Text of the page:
Inadequacies In Public Sector Managerial Induction

The non-performance of the public sector undertakings has long been debated and analysed, not only by independent observers but also in the bureaucratic corridors. Volumes have been written about the underlying causes of their abominable performance and the probable remedies, in the form of newspaper editorials and professional articles.  The state has certainly not been lagging behind in probing the malfunctioning of these white elephants, warranted by the magnitude of the investment in them and the drain of the national wealth; after all, the Department of Public Enterprises, too, had appointed umpteen expert committees for redressal but not to much avail.

It’s because the bulk of these studies have been done, not by personnel within these enterprises but by the experts from without, with attendant limitations, in that, the aliens generally confine themselves to an overview of the organisational functioning with a special focus on the top management, with the lower order remaining beyond their expert radar range.

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Thus, the administrative reforms advocated by those have been invariably aimed at the apex of the managerial pyramid borne out of the insensible hope that they percolate down the organisational line, and thus would aid its structural reformation as a whole. Though a sound premise in itself, it does not appear to have worked to the desired extent for reasons, which are not as apparent from without as they are from within. This partly explains why no perceptible efficiency could be brought about in the functioning of the public undertakings despite various efforts, over the years, by one and all.

However, the application of mind by someone, who had been in the middle management like me, privy to the top disarray as well as the bottom disorder, would provide the scanner, for an inner view, for the outsiders and in it lies the relevance and justification of this attempt.  The solution to the prevailing public sector stagnation lies in a closer examination of the so-called grassroots – the foundation levels – of the management edifices of these organisations, with a view to find out possible remedial measures for redressal, and accordingly, we shall follow the typical career-graph of the executives, beginning from the training period itself.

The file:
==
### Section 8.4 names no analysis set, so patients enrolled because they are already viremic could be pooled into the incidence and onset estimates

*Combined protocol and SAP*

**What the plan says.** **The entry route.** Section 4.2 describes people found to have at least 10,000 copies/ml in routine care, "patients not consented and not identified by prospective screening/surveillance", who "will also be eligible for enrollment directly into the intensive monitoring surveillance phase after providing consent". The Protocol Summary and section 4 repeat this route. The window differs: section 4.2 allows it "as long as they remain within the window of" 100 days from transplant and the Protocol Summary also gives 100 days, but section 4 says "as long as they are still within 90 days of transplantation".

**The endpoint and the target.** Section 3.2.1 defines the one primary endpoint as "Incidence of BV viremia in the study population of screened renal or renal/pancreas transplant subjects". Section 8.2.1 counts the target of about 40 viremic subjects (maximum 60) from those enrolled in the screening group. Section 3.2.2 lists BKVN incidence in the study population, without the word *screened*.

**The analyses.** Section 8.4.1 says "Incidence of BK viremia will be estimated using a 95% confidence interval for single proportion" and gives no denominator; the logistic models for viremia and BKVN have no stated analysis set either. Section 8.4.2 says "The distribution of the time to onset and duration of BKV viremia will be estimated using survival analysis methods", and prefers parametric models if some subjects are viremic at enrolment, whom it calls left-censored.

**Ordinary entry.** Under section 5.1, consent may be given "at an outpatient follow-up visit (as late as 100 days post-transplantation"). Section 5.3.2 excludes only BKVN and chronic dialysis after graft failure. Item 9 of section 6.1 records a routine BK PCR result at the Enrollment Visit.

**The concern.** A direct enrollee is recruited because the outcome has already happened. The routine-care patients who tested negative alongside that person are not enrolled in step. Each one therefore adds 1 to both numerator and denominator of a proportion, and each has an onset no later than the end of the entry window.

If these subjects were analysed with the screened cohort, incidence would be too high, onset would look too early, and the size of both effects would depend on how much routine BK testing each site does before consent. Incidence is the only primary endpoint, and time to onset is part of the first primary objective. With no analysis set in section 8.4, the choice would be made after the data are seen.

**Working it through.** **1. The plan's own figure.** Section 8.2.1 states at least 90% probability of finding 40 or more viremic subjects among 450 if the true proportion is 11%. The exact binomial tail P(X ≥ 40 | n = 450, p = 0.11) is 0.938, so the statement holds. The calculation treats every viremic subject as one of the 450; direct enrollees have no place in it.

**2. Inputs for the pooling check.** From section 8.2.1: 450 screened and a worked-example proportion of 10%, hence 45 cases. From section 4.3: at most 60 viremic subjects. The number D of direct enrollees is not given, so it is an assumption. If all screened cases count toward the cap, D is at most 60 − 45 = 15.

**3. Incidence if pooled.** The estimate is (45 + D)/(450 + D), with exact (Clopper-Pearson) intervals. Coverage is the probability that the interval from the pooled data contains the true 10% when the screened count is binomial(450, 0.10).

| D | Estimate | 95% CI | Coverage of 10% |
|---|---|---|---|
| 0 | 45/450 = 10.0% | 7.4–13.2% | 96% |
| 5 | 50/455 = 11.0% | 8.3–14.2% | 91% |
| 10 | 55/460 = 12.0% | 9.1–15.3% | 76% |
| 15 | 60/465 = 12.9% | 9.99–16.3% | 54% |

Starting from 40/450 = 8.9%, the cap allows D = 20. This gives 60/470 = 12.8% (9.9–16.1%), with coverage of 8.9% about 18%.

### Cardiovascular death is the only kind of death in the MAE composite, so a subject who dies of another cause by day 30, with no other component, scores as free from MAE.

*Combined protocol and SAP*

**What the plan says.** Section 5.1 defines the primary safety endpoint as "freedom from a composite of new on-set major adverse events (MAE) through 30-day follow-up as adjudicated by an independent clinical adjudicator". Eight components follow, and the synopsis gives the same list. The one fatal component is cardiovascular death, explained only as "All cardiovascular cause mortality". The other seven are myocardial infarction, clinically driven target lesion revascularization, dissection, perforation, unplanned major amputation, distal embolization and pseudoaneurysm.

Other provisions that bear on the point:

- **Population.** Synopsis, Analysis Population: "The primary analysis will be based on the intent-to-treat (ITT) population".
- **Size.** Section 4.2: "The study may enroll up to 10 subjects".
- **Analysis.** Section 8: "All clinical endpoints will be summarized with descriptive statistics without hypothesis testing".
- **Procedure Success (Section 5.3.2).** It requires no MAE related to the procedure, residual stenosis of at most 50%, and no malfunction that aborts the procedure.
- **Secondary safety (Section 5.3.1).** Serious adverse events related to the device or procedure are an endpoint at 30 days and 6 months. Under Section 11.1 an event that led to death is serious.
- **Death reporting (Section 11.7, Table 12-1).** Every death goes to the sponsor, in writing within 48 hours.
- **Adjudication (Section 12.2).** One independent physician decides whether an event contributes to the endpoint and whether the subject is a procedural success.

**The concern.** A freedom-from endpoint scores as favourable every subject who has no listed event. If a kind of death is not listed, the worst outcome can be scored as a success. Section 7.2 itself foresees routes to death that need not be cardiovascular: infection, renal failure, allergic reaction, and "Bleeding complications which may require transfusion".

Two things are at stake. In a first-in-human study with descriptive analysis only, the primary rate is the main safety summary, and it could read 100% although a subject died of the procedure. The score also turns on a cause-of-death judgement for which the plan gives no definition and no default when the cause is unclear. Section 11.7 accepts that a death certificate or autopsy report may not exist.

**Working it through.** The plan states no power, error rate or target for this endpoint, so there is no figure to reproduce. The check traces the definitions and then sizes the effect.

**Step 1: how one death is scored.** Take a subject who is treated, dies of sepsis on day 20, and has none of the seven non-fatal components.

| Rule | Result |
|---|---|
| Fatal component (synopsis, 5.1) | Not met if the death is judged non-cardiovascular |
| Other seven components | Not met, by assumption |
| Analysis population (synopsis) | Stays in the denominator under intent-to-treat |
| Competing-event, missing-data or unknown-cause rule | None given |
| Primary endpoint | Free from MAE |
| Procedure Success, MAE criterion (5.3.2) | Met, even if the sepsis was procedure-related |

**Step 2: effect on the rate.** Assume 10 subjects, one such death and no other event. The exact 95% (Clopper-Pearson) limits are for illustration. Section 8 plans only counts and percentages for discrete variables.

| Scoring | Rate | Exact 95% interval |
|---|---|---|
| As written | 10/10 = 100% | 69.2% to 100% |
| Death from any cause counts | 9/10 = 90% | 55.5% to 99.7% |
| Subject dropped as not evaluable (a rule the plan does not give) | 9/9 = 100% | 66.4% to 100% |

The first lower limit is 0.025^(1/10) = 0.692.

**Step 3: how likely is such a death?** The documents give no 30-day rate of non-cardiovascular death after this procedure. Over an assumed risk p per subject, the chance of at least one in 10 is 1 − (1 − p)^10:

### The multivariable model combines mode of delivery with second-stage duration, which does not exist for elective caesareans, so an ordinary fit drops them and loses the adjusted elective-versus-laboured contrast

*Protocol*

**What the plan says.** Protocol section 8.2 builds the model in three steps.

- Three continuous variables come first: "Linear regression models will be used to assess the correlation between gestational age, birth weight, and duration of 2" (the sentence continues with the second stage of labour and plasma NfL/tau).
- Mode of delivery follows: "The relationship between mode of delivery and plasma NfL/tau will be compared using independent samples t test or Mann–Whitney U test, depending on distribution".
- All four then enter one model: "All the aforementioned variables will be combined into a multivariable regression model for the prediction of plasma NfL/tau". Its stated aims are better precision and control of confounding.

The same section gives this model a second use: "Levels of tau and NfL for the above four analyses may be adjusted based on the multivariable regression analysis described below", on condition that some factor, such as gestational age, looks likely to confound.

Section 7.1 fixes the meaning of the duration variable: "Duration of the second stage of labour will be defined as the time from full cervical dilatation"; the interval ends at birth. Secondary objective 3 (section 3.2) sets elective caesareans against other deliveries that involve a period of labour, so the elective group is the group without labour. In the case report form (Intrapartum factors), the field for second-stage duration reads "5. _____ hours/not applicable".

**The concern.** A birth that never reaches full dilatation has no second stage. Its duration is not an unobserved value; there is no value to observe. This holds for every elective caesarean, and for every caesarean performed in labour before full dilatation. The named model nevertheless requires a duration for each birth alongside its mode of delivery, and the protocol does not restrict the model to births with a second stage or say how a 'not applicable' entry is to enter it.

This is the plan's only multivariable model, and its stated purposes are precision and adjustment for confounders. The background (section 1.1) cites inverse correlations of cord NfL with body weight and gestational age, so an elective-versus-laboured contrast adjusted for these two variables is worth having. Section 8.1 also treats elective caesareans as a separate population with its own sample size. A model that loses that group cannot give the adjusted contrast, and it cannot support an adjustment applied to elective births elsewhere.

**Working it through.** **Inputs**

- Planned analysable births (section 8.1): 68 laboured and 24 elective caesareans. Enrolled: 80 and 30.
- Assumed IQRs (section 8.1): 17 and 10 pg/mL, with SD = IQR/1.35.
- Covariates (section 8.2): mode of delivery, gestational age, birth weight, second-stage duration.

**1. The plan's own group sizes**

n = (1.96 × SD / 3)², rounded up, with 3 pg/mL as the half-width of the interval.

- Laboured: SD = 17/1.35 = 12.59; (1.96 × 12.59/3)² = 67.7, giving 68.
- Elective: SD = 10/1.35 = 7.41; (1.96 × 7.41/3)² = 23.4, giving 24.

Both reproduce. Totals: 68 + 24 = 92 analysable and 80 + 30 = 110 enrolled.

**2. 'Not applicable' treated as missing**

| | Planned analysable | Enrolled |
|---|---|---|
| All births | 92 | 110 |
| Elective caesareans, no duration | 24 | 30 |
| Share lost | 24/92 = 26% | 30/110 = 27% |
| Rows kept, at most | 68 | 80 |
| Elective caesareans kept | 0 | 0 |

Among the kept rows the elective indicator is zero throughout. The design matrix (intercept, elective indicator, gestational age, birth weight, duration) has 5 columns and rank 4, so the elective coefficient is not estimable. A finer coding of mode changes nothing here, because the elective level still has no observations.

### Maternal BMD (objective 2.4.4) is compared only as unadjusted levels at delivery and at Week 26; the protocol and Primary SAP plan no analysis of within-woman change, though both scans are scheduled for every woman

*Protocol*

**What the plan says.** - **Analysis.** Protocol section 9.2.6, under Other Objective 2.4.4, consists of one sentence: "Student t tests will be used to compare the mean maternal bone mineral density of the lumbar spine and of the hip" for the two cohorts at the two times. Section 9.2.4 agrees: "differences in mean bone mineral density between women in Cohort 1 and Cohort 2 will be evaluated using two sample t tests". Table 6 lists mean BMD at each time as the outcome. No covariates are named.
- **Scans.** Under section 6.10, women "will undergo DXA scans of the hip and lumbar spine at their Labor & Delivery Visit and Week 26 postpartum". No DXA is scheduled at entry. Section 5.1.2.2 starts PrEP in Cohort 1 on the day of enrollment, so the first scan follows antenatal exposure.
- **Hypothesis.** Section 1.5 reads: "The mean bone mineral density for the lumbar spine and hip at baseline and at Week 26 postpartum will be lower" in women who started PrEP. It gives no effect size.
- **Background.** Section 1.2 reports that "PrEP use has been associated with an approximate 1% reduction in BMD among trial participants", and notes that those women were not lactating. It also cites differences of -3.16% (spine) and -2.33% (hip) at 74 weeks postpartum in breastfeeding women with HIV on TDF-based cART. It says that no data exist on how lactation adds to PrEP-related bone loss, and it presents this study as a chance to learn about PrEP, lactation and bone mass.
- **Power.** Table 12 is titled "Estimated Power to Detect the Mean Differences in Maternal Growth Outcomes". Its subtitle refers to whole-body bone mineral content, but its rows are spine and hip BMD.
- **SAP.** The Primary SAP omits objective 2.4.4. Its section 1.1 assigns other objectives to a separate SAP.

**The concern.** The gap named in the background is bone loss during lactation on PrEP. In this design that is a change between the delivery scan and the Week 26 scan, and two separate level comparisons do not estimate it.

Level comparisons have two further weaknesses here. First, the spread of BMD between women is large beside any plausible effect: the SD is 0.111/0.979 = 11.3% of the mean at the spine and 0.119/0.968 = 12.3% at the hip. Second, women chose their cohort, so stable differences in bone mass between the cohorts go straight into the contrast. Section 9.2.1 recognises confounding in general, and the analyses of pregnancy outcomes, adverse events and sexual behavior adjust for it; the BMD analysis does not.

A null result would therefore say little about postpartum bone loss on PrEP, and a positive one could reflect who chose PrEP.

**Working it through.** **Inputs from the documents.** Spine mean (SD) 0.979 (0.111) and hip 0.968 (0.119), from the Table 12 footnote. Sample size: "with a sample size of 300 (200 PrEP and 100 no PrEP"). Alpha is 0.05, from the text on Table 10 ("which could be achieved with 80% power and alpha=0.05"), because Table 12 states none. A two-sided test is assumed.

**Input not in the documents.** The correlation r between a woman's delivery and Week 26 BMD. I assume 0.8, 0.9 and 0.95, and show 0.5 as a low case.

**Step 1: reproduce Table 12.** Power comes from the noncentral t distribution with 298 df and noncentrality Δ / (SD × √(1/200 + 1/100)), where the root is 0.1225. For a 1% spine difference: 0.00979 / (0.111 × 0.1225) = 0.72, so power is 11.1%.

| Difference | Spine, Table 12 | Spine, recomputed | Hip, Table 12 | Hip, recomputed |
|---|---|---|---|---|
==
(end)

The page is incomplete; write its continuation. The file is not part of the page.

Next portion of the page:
In the current setting, the training department in the public sector is more of a statutory requirement than an incubation centre, and thus, the training rigmarole, though time-consuming, is invariably lackadaisical. So a graduate or a master, as the case may be, starts as a management trainee, who, in the absence of any worthwhile programme to groom him into a manager, picks up some raw managerial stuff by bits and pieces only to imbibe its imperfect craft by fits, and starts by depending upon his own aptitude and initiative.

After such a ritual of one or two years, the freshly minted manager gets absorbed into a mammoth managerial structure in which he is somehow accommodated rather than being functionally positioned therein. With the passage of time, normally three years, comes his eligibility for advancement to the next level and with his own ‘pull’ or that of his juniors in the seniority list, the date with destiny could coincide with that of his eligibility, and happily, for him, that obliviates any promotional anxiety. Thus, within a span of three or four years, during which time, no opportunity is available for mastering the rudiments of the concerned profession, the new recruits, still raw, step onto the management ladder without the wherewithal for a meaningful climb up. Whatever, they would all be truly on course to ascend the whimsical but orderly promotional ladder, rung by rung, that is, all the way to the top, limited only by the positions to fill up at each of its ascending rung.  

Raw ‘Executives’

While the management lacks the wherewithal to train the executive during or after the training period, or to make him a competent and capable member of the managerial team, the ‘new’ executive, however, observes the ‘old’ system from a sufficiently close range to learn the ways to launch himself on a ‘successful career’ course. The organisation too is bereft of any professional performance appraisal system, during the training, or thereafter. Bar boss’ assessment of their subordinates, though supposedly objective in percept, being subjected to the frailties of human nature, effectually tends to be subjective in practice. Thus, it is no wonder that the ‘confidential reports’, meant to separate the managerial talent from the mediocre staff, have in effect become either the wills of patronage or the testaments of large-heartedness or worse, the whips of boss’ ego trips on the spirited subordinates.